I meet Wharton on a very different Monday morning six months after that lost long weekend. Sipping a flat white in a sleek café workspace in Holborn, he’s a stroll away from his office in the city, where he works as a PR. He left the Army in 2013 after ten years, having left school and home at 16.


Wharton left school at 16 to join the Army. Photo: Biteback

With his stubble, white t-shirt and tortoise shell glasses, he now looks like any other young media professional. But he’s surfacing from two years in the chemsex world, where he disappeared to every weekend – sometimes for 72 hours straight.

Back then, this time on a Monday would have been “like a double-decker bus smashing through” his life – and that’s if he made it into work at all. Sometimes he’d still be partying into the early hours of a Tuesday morning. The drugs allow your body to go without sleep. “Crystal meth lets you really dig in, to use an Army expression,” Wharton says, wryly.


Wharton now works as a PR in London. Photo: James Wharton

Mainly experienced by gay and bisexual men, chemsex commonly involves snorting the stimulant mephodrone, taking “shots” (the euphoric drug GBL mixed with a soft drink), and smoking the amphetamine crystal meth.

These drugs make you “HnH” (high and horny) – a shorthand on dating apps that facilitate the scene. Ironically, they also inhibit erections, so Viagra is added to the mix. No one, sighs Wharton, orgasms. He describes it as a soulless and mechanical process. “Can you imagine having sex with somebody and then catching them texting at the same time?”

“This is the real consequence of Section 28”

Approximately 3,000 men who go to Soho’s 56 Dean Street sexual health clinic each month are using “chems”, though it’s hard to quantify how many people regularly have chemsex in the UK. Chemsex environments can be fun and controlled; they can also be unsafe and highly addictive.

Participants congregate in each other’s flats, chat, chill out, have sex and top up their drugs. GBL can only be taken in tiny doses without being fatal, so revellers set timers on their phones to space out the shots.

GBL is known as “the date rape drug”; it looks like water, and a small amount can wipe your memory. Like some of his peers, Wharton was raped while passed out from the drug. He had been asleep for six or so hours, and woke up to someone having sex with him. “That was the worst point, without a doubt – rock bottom,” he tells me. “[But] it didn’t stop me from returning to those activities again.”

There is a chemsex-related death every 12 days in London from usually accidental GBL overdoses; a problem that Wharton compares to the AIDS epidemic in a book he’s written about his experiences, Something for the Weekend.


Wharton has written a book about his experiences. Photo: Biteback

Wharton’s first encounter with the drug, at a gathering he was taken to by a date a couple of years ago, had him hooked.

“I loved it and I wanted more immediately,” he recalls. From then on, he would take it every weekend, and found doctors, teachers, lawyers, parliamentary researchers, journalists and city workers all doing the same thing. He describes regular participants as the “London gay elite”.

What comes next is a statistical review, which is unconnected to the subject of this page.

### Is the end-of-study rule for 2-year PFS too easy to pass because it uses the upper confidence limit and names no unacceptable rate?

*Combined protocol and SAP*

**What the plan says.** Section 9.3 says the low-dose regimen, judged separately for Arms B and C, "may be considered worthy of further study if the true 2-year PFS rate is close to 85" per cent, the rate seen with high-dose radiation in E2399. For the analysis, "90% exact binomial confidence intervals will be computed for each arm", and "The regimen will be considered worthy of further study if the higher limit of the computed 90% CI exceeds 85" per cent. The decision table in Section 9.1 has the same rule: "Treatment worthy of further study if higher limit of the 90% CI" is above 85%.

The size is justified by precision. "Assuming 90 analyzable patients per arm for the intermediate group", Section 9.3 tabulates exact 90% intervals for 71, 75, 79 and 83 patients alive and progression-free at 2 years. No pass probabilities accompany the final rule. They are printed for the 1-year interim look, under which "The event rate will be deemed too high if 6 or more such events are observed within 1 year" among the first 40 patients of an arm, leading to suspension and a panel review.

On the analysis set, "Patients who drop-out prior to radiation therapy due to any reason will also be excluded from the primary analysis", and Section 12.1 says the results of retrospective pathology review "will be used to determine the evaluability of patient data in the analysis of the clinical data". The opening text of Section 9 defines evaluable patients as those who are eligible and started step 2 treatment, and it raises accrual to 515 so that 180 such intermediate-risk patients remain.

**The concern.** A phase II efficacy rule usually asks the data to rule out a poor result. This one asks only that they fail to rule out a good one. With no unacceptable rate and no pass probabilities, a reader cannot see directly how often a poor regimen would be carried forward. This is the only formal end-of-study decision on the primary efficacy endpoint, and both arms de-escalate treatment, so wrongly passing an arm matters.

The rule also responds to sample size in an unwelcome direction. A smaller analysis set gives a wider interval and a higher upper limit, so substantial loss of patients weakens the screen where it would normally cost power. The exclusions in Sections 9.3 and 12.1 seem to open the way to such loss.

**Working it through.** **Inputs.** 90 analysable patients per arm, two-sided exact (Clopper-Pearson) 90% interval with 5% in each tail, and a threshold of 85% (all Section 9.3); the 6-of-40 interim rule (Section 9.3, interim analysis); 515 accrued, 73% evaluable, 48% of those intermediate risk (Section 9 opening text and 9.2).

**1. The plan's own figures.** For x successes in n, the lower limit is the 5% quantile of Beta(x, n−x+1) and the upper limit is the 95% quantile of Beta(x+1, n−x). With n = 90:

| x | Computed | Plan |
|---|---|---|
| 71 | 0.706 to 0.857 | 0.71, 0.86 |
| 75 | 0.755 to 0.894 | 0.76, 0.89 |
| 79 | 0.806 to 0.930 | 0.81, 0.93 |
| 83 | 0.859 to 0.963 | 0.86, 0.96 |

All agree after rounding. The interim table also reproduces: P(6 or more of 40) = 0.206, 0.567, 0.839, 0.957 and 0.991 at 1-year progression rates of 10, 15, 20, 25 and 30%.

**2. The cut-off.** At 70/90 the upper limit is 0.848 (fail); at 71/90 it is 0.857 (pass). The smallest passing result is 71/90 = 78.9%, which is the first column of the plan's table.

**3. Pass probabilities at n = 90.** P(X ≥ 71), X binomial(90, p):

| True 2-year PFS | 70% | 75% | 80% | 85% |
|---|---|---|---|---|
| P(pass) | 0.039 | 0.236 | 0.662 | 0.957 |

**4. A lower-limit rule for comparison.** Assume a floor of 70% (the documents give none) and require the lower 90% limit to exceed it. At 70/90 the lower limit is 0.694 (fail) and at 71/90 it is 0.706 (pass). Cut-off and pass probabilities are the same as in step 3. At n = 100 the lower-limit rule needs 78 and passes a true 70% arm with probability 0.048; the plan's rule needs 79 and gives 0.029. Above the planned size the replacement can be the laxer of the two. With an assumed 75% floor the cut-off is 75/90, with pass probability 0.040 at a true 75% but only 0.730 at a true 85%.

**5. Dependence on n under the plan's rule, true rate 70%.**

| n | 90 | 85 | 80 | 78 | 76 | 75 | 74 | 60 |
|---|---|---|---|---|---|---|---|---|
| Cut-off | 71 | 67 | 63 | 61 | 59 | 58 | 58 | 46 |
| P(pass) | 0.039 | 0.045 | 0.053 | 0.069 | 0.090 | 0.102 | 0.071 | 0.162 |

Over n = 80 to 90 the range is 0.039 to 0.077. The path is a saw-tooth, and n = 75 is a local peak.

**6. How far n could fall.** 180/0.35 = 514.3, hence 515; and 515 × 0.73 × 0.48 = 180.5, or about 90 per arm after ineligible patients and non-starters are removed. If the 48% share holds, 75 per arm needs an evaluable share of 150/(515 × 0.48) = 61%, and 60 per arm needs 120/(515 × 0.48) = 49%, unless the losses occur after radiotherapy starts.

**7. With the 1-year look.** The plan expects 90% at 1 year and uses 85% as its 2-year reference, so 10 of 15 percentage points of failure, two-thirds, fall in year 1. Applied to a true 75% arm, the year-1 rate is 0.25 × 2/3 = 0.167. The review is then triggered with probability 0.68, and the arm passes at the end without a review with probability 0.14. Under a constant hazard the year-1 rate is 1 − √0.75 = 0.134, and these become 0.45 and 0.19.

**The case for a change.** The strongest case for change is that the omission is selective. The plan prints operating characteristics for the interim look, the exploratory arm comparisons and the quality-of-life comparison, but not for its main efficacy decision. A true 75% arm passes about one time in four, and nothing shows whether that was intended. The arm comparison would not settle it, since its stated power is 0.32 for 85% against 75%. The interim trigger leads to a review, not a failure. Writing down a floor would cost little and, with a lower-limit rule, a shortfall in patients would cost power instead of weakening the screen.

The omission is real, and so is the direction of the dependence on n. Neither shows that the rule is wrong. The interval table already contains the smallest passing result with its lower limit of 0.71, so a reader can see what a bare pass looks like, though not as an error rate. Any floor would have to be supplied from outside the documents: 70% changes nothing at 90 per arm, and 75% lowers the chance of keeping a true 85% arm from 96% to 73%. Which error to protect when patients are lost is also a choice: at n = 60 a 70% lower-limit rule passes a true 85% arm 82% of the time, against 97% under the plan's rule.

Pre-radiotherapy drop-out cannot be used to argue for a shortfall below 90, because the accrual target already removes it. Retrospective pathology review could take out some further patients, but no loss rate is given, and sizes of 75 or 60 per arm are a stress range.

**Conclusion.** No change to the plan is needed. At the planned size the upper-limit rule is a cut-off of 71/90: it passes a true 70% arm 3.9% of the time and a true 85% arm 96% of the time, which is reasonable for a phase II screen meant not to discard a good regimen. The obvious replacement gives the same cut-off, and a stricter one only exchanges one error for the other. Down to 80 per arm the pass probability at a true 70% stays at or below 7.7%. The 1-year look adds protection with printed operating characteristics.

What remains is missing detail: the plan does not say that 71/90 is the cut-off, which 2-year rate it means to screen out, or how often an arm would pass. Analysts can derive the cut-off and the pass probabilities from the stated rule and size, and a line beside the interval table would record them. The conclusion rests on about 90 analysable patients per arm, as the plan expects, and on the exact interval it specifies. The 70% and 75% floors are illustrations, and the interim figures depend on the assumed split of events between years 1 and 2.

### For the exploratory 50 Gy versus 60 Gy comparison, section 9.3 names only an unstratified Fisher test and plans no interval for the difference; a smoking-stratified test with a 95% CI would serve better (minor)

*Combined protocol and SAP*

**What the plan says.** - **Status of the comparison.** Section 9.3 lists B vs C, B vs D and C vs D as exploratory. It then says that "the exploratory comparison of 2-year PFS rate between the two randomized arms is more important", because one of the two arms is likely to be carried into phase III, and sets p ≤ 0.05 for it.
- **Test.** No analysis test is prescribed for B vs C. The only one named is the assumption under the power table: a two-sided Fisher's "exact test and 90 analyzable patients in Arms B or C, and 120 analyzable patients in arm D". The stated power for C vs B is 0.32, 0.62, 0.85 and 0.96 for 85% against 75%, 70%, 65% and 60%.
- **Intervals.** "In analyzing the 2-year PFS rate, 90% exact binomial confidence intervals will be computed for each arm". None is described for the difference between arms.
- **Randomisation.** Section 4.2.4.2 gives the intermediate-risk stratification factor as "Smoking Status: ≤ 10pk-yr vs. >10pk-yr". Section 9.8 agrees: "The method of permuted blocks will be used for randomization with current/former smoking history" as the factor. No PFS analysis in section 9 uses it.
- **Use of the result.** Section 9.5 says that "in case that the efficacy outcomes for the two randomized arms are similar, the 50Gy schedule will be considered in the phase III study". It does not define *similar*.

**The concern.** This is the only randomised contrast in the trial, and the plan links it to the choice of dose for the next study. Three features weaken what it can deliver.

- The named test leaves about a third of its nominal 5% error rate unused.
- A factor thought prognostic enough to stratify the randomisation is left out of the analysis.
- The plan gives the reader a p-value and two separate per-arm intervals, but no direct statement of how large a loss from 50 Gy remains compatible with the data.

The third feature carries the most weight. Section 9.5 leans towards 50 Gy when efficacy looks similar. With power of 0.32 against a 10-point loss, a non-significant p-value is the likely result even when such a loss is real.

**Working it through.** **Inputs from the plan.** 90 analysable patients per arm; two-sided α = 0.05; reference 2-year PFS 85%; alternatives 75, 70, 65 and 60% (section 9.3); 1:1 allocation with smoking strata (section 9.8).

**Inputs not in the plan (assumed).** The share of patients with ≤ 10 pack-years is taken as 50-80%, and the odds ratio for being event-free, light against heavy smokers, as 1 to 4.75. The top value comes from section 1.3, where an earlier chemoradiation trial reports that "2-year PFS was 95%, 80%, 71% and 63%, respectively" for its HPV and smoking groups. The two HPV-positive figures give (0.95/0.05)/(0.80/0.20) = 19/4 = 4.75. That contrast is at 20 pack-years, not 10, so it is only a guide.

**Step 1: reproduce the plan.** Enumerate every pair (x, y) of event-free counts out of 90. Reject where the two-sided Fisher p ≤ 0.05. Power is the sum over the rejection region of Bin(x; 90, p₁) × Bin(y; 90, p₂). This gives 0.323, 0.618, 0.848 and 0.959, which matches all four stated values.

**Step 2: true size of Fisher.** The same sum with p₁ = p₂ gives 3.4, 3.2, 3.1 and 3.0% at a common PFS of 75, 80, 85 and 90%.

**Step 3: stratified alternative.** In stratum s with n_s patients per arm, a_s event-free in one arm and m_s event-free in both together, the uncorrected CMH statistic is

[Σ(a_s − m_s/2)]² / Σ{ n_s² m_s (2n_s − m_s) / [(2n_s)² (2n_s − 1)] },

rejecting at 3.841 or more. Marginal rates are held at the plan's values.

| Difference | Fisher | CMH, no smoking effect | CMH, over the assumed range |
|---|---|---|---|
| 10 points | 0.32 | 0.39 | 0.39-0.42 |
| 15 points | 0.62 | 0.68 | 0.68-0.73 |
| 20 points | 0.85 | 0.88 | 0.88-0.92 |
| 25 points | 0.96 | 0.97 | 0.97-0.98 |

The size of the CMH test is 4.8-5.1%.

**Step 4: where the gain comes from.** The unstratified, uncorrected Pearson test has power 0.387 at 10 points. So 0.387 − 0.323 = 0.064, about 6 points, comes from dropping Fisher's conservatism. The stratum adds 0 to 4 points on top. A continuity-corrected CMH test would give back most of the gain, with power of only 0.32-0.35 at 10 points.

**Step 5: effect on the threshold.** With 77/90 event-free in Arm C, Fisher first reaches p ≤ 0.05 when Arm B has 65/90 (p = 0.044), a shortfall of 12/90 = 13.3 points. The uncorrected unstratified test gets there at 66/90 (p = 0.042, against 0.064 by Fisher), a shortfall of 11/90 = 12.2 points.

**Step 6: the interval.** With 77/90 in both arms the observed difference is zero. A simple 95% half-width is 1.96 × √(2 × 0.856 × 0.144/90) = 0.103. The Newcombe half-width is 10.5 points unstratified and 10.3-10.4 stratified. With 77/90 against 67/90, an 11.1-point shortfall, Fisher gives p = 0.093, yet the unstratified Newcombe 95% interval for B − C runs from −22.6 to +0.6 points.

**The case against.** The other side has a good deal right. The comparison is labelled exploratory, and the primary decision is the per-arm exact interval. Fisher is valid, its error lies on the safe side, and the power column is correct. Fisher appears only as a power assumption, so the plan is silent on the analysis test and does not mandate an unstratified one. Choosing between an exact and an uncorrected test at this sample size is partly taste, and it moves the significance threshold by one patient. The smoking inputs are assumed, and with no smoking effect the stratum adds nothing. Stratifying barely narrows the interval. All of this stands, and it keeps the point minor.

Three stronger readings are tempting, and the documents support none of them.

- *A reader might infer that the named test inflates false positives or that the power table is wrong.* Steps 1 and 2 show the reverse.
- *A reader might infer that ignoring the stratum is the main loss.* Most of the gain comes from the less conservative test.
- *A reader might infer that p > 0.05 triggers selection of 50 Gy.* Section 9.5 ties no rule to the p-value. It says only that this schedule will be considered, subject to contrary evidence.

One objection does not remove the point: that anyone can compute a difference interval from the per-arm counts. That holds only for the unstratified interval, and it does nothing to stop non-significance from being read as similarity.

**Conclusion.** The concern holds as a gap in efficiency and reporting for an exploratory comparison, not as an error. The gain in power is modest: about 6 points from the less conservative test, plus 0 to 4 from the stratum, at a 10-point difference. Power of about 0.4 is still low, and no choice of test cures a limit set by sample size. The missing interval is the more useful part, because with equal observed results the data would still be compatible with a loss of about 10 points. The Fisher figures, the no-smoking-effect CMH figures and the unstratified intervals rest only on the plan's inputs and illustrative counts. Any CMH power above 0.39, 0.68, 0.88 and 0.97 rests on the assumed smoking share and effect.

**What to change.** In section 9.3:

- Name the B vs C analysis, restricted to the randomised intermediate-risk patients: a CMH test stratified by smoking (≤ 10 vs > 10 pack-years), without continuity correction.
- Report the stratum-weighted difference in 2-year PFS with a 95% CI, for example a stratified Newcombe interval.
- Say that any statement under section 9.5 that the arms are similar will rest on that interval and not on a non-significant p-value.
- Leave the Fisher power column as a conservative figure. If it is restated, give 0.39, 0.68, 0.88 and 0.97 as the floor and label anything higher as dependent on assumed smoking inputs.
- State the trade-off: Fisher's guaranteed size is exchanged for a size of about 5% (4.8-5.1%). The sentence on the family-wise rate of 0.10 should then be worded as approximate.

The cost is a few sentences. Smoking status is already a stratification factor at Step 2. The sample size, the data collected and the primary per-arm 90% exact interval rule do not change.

“Chemsex was the most traumatic chapter of my life” 

Topics of conversation “bounce from things like Lady Gaga’s current single to Donald Trump”, Wharton boggles. “You’d see people talking about the general election, to why is Britney Spears the worst diva of them all?”

Eventually, he found himself addicted to the whole chemsex culture. “It’s not one single person, it’s not one single drug, it’s just all of it,” he says.



Wharton was in the Household Cavalry alongside Prince Harry. Photos: Biteback and James Wharton

Wharton feels the stigma attached to chemsex is stopping people practising it safely, or being able to stop. He’s found a support network through gay community-led advice services, drop-ins and workshops. Not everyone has that access, or feels confident coming forward.

“This is the real consequence of Section 28,” says Wharton, who left school in 2003, the year this legislation against “promoting” homosexuality was repealed. “Who teaches gay men how to have sex? Because the birds and the bees chat your mum gives you is wholly irrelevant.”


Wharton was the first openly gay soldier to appear in the military in-house magazine. Photo courtesy of Biteback

Wharton only learned that condoms are needed in gay sex when he first went to a gay bar at 18. He was brought up in Wrexham, north Wales, by working-class parents, and described himself as a “somewhat geeky gay” prior to his chemsex days.

After four years together, he and his long-term partner had a civil partnership in 2010; they lived in a little cottage in Windsor with two dogs. Their break-up in 2014 launched him into London life as a single man.

As an openly gay soldier, Wharton was also an Army poster boy; he appeared in his uniform on the cover of gay magazine Attitude. He served in the Household Cavalry with Prince Harry, who once defended him from homophobic abuse, and spent seven months in Iraq.


In 2012, Wharton appeared with his then civil partner in Attitude magazine. Photo courtesy of Biteback

A large Union Jack shield tattoo covering his left bicep pokes out from his t-shirt – a physical reminder of his time at war on his now much leaner frame. He had it done the day he returned from Iraq.

Yet even including war, Wharton calls chemsex “the most traumatic chapter” of his life. “Iraq was absolutely Ronseal, it did exactly what it said on the tin,” he says. “It was going to be a bit shit, and then I was coming home. But with chemsex, you don’t know what’s going to happen next.

“When I did my divorce, I had support around me. When I did the Army, I had a lot of support. Chemsex was like a million miles an hour for 47 hours, then on the 48th hour it was me on my own, in the back of an Uber, thinking where did it all go wrong? And that’s traumatic.”

Something for the Weekend: Life in the Chemsex Underworld by James Wharton is published by Biteback.

Anoosh Chakelian is senior writer at the New Statesman.

This article first appeared in the 09 November 2009 issue of the New Statesman, Castro